The biggest problem with the new $1.7billion childcare package – as it faces backlash from working parents who can’t access the scheme
- The government will increase subsidies for second children up to 95 per cent
- It will also remove the annual $10,560 cap on the Child Care Subsidy
- But the $1.7billion policy will not kick in until July 2022, sparking anger
A new childcare policy that makes the service cheaper for quarter of a million families is under fire because it will not kick in for another year.
In the May 11 budget the government will increase subsidies for second children up to 95 per cent and remove the annual $10,560 cap on the Child Care Subsidy.
The government says the $1.7billion policy will benefit 250,000 families – but the changes will not kick in until July 2022, more than a year from now.
Australian Treasurer Josh Frydenberg (right) speaks to a family during a visit to Narrabundah Cottage Childcare Centre in Canberra
The Labor opposition has slammed the government for not implementing the policy sooner, as families face rising childcare costs with an average four per cent hike next year.
Labor shadow minister Amanda Rishworth said changes should come into play as soon as possible.
‘If we are going to actually support women getting back into the workforce as part of the Covid recovery, that relief for child care must come now, not off into the never-never,’ she said.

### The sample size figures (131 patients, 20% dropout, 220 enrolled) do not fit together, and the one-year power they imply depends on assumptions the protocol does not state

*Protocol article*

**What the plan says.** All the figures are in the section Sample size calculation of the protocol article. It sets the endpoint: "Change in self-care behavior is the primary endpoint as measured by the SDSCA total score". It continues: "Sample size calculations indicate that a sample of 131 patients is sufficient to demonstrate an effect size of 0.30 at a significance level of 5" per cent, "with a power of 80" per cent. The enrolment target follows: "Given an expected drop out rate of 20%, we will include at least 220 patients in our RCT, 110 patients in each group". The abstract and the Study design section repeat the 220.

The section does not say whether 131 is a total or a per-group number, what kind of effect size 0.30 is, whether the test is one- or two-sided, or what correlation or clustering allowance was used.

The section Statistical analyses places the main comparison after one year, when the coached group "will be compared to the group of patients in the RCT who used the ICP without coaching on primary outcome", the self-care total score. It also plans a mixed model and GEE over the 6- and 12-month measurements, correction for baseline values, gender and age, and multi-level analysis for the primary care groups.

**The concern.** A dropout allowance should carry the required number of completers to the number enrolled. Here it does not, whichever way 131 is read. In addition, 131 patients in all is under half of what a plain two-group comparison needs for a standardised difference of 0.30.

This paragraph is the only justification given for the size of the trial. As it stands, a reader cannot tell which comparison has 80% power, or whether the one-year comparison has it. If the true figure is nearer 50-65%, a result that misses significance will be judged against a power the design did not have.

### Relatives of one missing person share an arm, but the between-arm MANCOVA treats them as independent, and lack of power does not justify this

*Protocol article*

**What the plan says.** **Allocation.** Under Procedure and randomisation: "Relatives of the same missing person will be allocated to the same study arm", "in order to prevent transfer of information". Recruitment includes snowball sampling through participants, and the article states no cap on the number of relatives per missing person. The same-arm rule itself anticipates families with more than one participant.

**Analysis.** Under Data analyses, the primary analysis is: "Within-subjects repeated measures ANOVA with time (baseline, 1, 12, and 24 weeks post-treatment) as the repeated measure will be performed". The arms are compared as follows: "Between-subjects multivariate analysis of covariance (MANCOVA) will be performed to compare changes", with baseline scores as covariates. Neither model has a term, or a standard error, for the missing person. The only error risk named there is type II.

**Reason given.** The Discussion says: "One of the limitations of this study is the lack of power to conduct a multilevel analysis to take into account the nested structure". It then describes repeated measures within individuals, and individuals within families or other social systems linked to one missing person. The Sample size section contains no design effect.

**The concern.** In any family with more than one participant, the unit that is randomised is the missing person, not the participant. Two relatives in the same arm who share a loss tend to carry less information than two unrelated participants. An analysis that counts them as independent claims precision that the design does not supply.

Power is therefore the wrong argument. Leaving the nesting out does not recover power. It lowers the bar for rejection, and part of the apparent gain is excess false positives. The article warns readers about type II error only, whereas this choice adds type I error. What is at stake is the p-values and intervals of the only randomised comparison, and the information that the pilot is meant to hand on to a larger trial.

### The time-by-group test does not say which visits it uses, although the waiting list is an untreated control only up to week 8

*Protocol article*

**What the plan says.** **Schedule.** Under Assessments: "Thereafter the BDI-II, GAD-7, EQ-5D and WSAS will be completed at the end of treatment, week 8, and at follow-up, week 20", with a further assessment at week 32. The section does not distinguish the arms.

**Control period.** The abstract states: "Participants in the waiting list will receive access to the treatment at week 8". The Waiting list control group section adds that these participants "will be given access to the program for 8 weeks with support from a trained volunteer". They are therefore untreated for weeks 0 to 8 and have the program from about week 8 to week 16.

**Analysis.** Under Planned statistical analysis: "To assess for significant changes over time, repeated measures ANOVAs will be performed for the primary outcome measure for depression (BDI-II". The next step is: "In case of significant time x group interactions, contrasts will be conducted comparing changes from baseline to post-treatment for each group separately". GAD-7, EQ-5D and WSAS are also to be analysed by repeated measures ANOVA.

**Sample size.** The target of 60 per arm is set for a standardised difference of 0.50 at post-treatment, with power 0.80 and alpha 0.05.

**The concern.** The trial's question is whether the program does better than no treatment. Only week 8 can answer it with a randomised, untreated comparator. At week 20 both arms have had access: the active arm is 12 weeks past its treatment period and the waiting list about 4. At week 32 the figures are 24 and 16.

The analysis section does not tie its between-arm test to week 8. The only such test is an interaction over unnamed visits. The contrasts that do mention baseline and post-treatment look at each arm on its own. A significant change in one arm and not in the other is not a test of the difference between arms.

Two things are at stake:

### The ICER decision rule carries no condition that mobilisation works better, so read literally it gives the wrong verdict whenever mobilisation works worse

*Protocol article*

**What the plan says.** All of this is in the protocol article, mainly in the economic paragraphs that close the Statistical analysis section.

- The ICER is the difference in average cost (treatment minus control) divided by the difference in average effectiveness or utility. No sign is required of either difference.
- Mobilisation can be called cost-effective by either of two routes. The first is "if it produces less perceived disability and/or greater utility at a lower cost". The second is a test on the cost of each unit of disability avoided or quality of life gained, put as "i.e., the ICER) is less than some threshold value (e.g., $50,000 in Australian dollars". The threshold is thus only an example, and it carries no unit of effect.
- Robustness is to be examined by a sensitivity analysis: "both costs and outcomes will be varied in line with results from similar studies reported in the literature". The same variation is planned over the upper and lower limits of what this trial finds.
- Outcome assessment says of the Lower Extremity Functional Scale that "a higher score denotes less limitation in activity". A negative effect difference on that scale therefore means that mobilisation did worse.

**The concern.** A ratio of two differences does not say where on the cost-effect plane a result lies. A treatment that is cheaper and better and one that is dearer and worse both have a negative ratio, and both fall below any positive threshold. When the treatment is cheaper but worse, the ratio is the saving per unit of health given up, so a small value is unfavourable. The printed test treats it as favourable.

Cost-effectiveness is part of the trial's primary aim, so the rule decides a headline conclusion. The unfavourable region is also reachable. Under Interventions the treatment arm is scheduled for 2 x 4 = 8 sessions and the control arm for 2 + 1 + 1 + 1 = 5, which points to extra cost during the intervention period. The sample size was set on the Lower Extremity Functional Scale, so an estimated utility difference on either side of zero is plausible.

‘So it is disappointing once again from this government to have a headline, but really some confusion in the delivery.’
Early Childhood Australia chief executive Samantha Page also said the ‘welcome’ policy should be brought forward.
‘We are disappointed that changes are planned to come in to effect in 2022, meaning many families currently using child care won’t have any relief,’ she said.
Labor announced a child care policy in October which would also remove the annual $10,560 cap and slow down the rate at which the subsidy tapers off.
In the May 11 budget the government will increase subsidies for second children up to 95 per cent and remove the annual $10,560 cap on the Child Care Subsidy
Labor leader Anthony Albanese said his policy was better than the government proposal.
‘By only providing increased subsidies for a second or subsequent child in the system, the announcement will make an already complicated system more complicated, and will cause confusion for families as to whether this reform will leave them any better off,’ he said.
‘In comparison, Labor’s Cheaper Child Care Plan lifts the subsidy and smooths the taper rate across the board, regardless of how many children the family has or how old they are – leaving 97 per cent of families – or more than one million families – better off.’
Some voters slammed the government for not making the changes sooner.
‘Another ‘notional’ announcement. No subsidy until the second half of 2022,’ wrote on Twitter user.
‘They copied from the ALPs policy – isn’t due to go into effect until July NEXT year,’ wrote another.